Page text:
I have a pair of sick kids and an 18-year-old cat who is demonstrating the onset of feline insanity by standing at the foot of my bed and screaming at the top of her lungs for four straight hours beginning every morning at 3 AM. It's true cats can sound just like distressed babies when they want to, the crafty, tiger-striped, whiskery bastards.
So I'm sleep-deprived, is my point, and that's my excuse for repurposing one of my Infinite Summer posts for a second time this month.
This week I wondered if Infinite Jest, a book I am growing to love, a novel I am beginning to think belongs on the rarified important shelf, is nevertheless a book people will still be reading in a hundred years. This is an old writerly concern, of course. A book seems so sturdy, so permanent, but precious few novels outlive their authors. Indeed looking back at the publishing year 1909, I can't find a single novel that I would expect any of you to have read with the possible exception of L. Frank Baum's The Road to Oz. Even reliably prolific authors of the time had an off-year in aught-nine. I was a devourer of H.G. Wells when I was young and yet I have never cracked, nor even heard of, nor even can pronounce with a straight face, Tono-Bungay. So much for the three weeks H.G. spent writing that one.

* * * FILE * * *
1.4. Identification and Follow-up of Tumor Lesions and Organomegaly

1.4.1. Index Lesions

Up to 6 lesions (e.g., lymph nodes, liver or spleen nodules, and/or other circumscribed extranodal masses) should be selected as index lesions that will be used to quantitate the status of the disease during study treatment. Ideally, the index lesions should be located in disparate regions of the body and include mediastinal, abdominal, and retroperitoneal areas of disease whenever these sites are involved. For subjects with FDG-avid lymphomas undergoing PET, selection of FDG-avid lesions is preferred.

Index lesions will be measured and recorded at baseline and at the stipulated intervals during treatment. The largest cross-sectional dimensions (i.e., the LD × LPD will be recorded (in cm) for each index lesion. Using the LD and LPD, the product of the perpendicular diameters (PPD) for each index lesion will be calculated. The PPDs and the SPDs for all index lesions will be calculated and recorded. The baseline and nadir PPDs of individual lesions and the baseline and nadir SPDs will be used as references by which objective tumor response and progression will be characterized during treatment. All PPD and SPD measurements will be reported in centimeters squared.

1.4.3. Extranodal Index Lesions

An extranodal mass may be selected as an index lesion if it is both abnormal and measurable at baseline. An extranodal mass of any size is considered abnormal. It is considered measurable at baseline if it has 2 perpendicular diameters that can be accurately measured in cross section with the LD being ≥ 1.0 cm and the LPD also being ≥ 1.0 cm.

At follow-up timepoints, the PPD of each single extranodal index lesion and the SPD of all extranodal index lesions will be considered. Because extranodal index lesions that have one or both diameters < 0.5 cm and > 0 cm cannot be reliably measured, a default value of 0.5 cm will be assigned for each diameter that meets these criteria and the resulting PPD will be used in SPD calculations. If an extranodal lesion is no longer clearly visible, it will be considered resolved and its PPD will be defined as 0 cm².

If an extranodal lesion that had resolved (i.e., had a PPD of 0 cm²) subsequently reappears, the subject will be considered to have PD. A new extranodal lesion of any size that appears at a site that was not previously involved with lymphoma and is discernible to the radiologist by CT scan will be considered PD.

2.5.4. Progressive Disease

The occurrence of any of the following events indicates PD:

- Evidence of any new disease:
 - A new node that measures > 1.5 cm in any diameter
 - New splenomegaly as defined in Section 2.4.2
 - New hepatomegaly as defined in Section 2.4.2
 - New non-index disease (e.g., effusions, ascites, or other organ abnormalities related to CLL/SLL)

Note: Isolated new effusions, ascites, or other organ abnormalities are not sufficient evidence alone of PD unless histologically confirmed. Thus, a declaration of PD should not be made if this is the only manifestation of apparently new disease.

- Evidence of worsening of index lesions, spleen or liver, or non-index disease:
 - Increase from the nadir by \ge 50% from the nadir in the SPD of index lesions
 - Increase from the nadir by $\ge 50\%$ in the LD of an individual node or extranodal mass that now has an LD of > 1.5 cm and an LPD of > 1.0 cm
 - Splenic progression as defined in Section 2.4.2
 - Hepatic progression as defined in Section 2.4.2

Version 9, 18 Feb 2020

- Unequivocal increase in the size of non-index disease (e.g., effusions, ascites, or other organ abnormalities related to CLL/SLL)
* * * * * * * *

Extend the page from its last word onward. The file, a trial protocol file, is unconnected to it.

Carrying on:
(The Phantom of the Opera was published in 1910 but began serialization in Le Gaulois 100 years ago next month. An oatmeal-raisin cookie to the non-French person who can name the author of that famous story without looking it up.)
So my predictable question to you is what authors (and specifically works) from say 1970 to the present, do you think future generations will still be reading? This isn't an invitation for you to just name your favorite book, of course. I'm asking what books have the stuff to endure, to remain entertaining and relevant to a generation that has levitating magnet shoes and grows genetically modified broccoli with the cheese already on it.
The proprietors of this blog in 2109 will reward the descendants of readers with the most accurate replies with first edition neuronovels by Helo Chercover and Numbersix Sakey plugged directly into their basal ganglia and imprinted with the author's DNA...
Jeepus Crow, I'm tired. "Basal ganglia" probably won't sound so funny after a nap.
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